Lessons for Today from the Umayyid Invasion of Gaul

US Army Captain Thomas Doherty, an armor officer, has a piece on contemporary lessons from a historic campaign. The big takeaway:
As military officers we were taught the fundamentals of the offense and defense. However, as an instructor, it has surprised me that my students do not understand that the fundamentals of offense are applicable during defense and, of course, vice versa. This article gives a historical example of the symbiotic relationship between the offense and defense. In this example, the rulers of Gaul were on the strategic and operational defensive. Given this, they used tactical-level offenses to achieve victory.
I originally went to that site to read another piece, by a CPT Metz, that suggests that the Army is no longer the world's leader in combat operations at the company level. We've fallen behind, he suggests, due to a lack of "collective training and tactical proficiency at home station" as a preparation for larger training exercises.
Infantry companies and platoons struggle mightily with fundamental tactical movement, basic fire and maneuver principles, direct-fire control measures and troop-leading procedures. In fact, almost every American unit that comes to JMRC struggles with fundamentals. One example was when all three platoons from an infantry company conducted six platoon attacks as part of STX lanes. All six were executed as frontal assaults across open areas, even though in every case there was a clear concealed route for the assault element to take that would have allowed a 90-degree flank of the enemy. There was no bounding on the objective and little use of tactical formations because they had never trained as a platoon before coming to JMRC.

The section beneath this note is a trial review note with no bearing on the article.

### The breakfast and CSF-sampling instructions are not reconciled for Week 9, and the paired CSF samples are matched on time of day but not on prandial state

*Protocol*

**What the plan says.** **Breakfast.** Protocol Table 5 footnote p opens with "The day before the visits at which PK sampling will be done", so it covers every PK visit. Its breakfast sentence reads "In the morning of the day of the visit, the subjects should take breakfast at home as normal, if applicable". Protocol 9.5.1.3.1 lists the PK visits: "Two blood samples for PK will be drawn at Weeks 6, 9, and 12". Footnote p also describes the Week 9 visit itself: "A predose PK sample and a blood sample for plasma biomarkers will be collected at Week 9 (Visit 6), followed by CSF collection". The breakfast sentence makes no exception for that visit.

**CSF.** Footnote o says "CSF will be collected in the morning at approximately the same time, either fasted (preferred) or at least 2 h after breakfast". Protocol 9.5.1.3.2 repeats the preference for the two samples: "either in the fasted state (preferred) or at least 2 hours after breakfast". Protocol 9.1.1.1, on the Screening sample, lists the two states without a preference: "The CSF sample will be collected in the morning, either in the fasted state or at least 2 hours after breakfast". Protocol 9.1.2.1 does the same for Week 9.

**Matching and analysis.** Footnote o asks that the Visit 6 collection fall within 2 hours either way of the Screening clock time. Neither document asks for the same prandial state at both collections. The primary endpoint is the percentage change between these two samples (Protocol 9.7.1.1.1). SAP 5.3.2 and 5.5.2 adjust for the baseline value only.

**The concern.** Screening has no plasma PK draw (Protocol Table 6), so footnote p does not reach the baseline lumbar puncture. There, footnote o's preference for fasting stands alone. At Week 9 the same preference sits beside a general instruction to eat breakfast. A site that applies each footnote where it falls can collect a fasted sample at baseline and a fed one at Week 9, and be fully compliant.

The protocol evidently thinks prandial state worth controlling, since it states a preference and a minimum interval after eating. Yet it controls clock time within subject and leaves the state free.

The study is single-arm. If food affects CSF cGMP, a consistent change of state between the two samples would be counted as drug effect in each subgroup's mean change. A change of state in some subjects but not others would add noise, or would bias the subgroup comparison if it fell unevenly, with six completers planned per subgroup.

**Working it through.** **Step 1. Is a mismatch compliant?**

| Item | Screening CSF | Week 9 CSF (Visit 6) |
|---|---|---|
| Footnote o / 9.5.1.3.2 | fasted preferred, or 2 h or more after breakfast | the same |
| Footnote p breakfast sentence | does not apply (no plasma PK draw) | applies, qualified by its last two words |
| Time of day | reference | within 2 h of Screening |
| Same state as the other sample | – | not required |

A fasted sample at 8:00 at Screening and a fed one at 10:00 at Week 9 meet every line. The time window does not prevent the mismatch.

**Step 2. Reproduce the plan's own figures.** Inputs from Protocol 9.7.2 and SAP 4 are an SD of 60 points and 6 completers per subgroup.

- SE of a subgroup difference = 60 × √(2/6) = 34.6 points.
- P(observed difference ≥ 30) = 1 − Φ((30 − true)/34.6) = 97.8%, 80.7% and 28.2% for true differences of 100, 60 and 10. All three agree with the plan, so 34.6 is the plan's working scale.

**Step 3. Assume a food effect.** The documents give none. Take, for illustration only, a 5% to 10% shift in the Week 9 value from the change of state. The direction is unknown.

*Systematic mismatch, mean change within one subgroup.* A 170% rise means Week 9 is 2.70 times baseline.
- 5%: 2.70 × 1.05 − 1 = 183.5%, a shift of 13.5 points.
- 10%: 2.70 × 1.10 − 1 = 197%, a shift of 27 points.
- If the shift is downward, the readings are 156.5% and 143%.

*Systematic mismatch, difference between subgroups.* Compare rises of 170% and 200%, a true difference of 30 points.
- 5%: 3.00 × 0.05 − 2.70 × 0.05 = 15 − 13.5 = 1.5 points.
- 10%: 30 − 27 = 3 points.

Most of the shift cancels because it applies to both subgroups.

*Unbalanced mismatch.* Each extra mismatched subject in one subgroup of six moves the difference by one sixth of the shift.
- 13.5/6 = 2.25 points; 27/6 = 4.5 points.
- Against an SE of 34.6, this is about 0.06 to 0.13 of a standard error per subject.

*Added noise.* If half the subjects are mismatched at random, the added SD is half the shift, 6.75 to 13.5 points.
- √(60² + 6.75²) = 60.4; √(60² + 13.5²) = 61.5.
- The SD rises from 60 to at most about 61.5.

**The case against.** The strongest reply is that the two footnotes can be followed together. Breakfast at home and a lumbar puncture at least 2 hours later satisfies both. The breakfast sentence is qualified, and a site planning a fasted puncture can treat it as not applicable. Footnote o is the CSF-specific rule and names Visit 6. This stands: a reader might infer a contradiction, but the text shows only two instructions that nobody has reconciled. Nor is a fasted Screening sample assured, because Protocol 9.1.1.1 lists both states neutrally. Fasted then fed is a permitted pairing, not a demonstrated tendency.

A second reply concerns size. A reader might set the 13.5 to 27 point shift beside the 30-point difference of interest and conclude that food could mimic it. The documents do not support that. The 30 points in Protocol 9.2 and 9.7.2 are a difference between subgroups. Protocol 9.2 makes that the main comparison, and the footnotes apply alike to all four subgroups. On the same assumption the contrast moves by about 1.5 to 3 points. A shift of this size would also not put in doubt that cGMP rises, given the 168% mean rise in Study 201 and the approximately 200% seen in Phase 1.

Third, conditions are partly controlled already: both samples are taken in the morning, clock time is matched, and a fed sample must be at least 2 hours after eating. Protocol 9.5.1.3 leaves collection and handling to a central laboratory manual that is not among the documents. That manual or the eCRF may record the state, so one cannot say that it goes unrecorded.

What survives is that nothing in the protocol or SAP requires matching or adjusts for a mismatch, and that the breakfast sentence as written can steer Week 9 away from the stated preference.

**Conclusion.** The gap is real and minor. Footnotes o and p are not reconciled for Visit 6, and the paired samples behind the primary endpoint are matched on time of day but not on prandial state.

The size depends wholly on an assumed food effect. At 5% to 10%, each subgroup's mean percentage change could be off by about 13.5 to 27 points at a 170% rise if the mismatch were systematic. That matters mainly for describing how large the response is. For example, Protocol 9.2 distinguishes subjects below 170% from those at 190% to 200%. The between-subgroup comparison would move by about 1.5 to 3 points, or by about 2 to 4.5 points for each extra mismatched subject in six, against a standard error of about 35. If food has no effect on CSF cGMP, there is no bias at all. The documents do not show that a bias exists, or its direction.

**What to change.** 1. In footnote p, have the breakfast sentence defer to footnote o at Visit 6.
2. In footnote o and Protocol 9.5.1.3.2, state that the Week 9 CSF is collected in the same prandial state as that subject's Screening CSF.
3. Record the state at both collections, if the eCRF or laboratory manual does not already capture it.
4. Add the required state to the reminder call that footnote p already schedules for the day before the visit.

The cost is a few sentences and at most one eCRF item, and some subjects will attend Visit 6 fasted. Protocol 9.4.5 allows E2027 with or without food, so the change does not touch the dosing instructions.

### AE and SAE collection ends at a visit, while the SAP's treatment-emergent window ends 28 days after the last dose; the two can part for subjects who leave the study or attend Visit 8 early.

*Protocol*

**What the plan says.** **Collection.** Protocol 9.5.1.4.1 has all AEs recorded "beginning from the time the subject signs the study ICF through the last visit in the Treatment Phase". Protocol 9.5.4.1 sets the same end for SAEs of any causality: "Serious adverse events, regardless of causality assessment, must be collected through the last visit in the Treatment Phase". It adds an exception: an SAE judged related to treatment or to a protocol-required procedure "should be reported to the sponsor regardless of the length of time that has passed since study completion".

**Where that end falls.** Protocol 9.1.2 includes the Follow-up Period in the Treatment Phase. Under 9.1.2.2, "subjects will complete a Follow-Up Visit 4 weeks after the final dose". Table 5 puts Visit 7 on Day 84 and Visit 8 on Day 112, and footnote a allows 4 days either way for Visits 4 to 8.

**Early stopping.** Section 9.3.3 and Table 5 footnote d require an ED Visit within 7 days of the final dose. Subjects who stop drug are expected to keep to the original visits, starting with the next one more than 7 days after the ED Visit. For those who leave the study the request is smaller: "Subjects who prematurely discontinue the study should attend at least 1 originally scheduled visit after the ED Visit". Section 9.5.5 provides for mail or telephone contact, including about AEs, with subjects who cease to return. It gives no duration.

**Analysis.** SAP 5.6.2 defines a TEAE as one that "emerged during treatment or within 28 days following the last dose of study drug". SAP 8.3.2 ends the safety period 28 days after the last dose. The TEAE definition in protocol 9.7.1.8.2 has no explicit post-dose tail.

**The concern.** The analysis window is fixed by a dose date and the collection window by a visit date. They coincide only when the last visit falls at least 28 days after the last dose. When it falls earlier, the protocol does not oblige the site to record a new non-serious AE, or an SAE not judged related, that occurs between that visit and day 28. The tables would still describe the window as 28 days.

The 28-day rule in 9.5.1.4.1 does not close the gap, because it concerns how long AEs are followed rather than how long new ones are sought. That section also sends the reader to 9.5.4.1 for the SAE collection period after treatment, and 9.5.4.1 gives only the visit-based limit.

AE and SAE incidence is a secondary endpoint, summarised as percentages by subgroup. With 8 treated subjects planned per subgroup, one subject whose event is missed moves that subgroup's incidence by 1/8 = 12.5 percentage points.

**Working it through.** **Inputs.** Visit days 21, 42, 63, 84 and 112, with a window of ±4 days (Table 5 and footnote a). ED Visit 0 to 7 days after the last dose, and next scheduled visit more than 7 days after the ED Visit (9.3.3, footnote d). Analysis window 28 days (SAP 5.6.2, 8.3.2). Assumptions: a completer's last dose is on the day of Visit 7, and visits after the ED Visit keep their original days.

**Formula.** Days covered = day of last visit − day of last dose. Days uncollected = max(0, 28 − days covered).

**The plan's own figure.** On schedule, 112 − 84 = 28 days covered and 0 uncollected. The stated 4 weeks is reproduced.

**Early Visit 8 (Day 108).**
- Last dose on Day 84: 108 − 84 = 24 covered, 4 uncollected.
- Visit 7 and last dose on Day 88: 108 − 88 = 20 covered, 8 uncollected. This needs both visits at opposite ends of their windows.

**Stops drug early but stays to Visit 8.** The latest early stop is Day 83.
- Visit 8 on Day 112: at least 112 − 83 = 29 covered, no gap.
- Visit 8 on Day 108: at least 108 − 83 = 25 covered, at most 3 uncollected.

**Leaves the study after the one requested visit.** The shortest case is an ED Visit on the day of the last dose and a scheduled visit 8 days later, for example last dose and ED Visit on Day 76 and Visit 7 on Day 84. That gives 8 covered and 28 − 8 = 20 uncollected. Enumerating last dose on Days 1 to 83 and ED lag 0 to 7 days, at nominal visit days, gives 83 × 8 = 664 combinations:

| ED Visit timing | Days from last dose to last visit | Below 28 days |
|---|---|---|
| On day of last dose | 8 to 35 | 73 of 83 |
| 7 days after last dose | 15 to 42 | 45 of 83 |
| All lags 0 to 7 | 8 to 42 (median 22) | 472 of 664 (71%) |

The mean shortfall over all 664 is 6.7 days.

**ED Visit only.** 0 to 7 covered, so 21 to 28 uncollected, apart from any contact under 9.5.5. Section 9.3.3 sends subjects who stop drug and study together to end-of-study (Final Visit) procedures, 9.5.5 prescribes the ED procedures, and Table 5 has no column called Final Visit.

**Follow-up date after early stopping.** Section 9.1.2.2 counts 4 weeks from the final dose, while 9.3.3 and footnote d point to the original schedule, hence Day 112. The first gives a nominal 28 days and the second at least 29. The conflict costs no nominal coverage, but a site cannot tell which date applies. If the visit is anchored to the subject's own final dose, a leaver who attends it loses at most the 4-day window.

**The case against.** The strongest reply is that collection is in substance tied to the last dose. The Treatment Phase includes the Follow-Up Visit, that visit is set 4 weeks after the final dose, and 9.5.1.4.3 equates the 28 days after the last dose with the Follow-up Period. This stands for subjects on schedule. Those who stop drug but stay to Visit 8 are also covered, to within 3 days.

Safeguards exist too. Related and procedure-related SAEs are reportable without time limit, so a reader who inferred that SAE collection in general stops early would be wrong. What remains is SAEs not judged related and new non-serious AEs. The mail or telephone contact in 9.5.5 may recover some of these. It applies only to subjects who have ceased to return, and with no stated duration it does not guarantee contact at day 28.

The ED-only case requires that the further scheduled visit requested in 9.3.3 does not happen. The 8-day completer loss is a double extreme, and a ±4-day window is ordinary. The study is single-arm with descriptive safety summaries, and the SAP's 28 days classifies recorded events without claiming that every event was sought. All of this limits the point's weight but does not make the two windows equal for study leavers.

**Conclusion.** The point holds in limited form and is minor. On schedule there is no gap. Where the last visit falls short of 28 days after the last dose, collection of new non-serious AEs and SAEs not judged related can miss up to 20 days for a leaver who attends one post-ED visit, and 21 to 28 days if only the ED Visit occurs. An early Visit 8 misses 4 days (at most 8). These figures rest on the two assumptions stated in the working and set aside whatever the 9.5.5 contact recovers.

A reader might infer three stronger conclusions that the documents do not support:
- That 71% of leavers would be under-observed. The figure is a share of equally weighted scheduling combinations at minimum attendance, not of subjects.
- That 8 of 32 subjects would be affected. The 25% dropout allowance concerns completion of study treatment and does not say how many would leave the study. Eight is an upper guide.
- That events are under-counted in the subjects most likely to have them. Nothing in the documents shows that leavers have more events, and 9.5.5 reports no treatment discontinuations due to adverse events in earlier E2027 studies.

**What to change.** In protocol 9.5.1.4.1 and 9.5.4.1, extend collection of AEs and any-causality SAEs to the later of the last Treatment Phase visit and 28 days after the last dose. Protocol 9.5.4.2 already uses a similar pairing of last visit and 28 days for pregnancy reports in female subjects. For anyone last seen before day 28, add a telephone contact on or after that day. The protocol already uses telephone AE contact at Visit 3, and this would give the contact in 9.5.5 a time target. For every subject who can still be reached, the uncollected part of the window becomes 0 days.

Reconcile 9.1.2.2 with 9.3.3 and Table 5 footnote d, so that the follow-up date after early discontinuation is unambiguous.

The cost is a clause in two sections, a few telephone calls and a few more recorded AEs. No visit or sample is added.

It's probably a tough criticism to take: the US Army is as battle-hardened as it's ever been, given the long war. As far as I know, there's never been a company or even a platoon-level fight that the Army has lost in all the battles in Iraq and Afghanistan. These fundamentals have dropped out of the infantry's mind because they haven't mattered. They have to feel like they know how to beat an enemy better than these fancy "multinational partners" who very rarely get out into the field against a real foe.

Nevertheless, they're the fundamentals for a reason, and there's no guarantee that you'll always be fighting enemies that aren't near-peers. That's especially true if you aren't the best in the world anymore.


J Melcher said...

What, young officers of the video game generation all grew up playing Guitar Hero and Cooking Mama?

Are there no video (or board, or card) games at all that teach basics of this sort?

Grim said...

There probably are, but that only matters if you take time to play them.

That's the issue, at least in the captain's opinion. He cites another study that says that overtasking in the Army has reached such levels that there isn't time to complete all the various assignments. Since all nevertheless have to be completed, many of the assignments are done in a slap-dash manner.